There was a time when all I had to do to get in touch with DJ Green Lantern was open up a file cabinet in the office of my record store, pull out a folder of consignments from local artists, and give him a ring. "Green," I'd say, "We need, I dunno, about 10 more copies of your mix CD It's Just Us and the Guns." Click.
Now, a few years later, DJ Green Lantern --- Rochester native James D'Agostino by day --- is at the top of a bureaucratic pyramid of phone calls and voice messages, representatives and busy schedules. It took two months of tracking to finally get a word with him. And it's no surprise: DJ Green Lantern is now Eminem's official DJ, meaning that you can catch glimpses of him spinning records while Eminem is rapping on your television.
He also has a weekly show on New York City's Hot 97 FM, the radio station for hearing the next thing mainstream rap has to offer. And a walk down Manhattan's Canal Street --- where you'll find bootlegs of everything from Gucci products to hit CDs to DJ Green Lantern's mix tapes --- proves he's one of the hottest DJs of the moment. Inserts advertising his impending solo debut on Shady Records accompany every Obie Trice CD sold in America. He also has his own extensive touring to deal with: Germany, the tropics, and, when I finally got a hold of him, Australia.
"That was a crazy-ass experience," he says on the phone from Shady Records. "That was, on some levels, equal to the experience of doing the domestic and world tour with Eminem and 50 [Cent], because it was all mine. I was the star. It was just me DJin' out there... That's 5,000 people a night, there just to see me. It's more of a rush. To be coming out in droves and standing in line for autographs from some kid from Rochester, it blows my mind."
But the fame didn't come overnight. Like many DJs, Green discovered hip-hop in its infancy, listening to early-'80s pioneers like the Sugar Hill Gang and Grandmaster Flash and the Furious Five. Making beats for MCs to freestyle over became a hobby, and hip-hop a lifestyle. By the start of the '90s, enough people were coming to him for beats that he started DJing in the city. And that's when he began to realize that his hip-hop career had the potential to blow up.
"DJing was something I fell into," he says. "I started doing clubs in Rochester around '94, mix tapes around '96. The response that I got from the Roc was inspiring, so I tried to branch out and make something out of it as far as the bigger picture. Being a DJ is a slow grind. As a rapper you wake up one day and sign a record deal and you're a star. It's not like that for DJs. You get a little bit at a time. With the mix tapes [getting popular] I started going out of town more."
Promoters began putting together mini tours, and Green became one of the biggest DJs in the hip-hop underground, producing mix tapes of all the up-and-coming songs good DJs somehow manage to get their hands on before anyone else.
The mix-tape business is to the hip-hop world what AAA baseball is to the Major Leagues: a proving ground for new talent to try and establish street cred. Feuds between artists are often played out on these underground jewels. When 50 Cent couldn't get off the ground, he took to the mix-tape circuit, beefed it out with Ja Rule, and soon had enough of the streets to make Eminem take notice.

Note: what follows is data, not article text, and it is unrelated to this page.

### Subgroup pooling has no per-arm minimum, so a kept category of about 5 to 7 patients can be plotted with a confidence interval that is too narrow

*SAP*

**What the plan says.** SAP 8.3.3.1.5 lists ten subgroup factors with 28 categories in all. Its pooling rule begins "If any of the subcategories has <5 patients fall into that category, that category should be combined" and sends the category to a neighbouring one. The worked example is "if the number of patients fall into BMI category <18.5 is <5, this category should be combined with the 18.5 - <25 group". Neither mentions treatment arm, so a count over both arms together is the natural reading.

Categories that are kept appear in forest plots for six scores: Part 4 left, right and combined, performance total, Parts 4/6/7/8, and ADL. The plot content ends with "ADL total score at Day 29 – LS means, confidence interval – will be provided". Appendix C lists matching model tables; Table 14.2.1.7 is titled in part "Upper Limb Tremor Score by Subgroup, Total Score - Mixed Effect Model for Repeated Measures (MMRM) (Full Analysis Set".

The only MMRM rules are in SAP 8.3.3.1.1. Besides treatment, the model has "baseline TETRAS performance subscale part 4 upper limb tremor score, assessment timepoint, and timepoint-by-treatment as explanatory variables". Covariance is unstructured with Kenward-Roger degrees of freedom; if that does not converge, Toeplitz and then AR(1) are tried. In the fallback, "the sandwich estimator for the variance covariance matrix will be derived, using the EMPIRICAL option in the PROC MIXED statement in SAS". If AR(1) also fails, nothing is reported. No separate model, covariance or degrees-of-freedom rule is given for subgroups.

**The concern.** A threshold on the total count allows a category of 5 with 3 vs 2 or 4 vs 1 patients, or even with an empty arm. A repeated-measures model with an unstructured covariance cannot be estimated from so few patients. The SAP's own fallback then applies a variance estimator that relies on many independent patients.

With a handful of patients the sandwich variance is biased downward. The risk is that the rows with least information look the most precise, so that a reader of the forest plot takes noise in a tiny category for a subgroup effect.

Green Lantern has come along at the right moment in the mix-tape business. Their increasing popularity with the record-buying public has opened many artists to the idea of making cameos or full-on appearances (Alicia Keys introduced a recent Green mix tape) with the seriousness of appearing in a major motion picture.
The Recording Industry of American Artists has begun to crack down on mix-tapers, citing copyright infringement. But the stir created by the RIAA has only led to more popularity and sales for Green. Case in point: A recent Rolling Stone article on the phenomenon included artwork from several of Green's mix tapes.
All of this has been happening while Green tours and makes music with one of hip-hop's biggest sellers, Eminem. Green just signed a deal with Eminem's record company, Shady Records, and is finishing his first record for the label as we speak. The whole relationship started a few years back, when Eminem --- who Green calls "meticulous" --- had a falling out with his old DJ. Green happened to be big enough at the time to get noticed.
"[Eminem's] management people were fans of what I did on the tapes," Green says. "We clicked as people... He needed a DJ for the [Anger Management] tour, and he owns a record label. Once we finished the tour I was gonna sign with somebody, but we were already doing business, so it was like, let's do it at the most convenient place, which happened to be the most creative outlet. It's the perfect situation. I'm just very blessed."
But with his skills behind the decks in such demand, Green Lantern's had to do something he never really wanted to do: leave his hometown. He finally had to make New York City --- and his gig with Hot 97 --- his new home.
"I fought it the whole way. I didn't want to leave," he says. "And this was after I was doing world tours and everything. I was still living in Rochester. It was geographically and physically a pain, because I was [constantly] driving back and forth to New York City. But [Rochester] was where I was comfortable."
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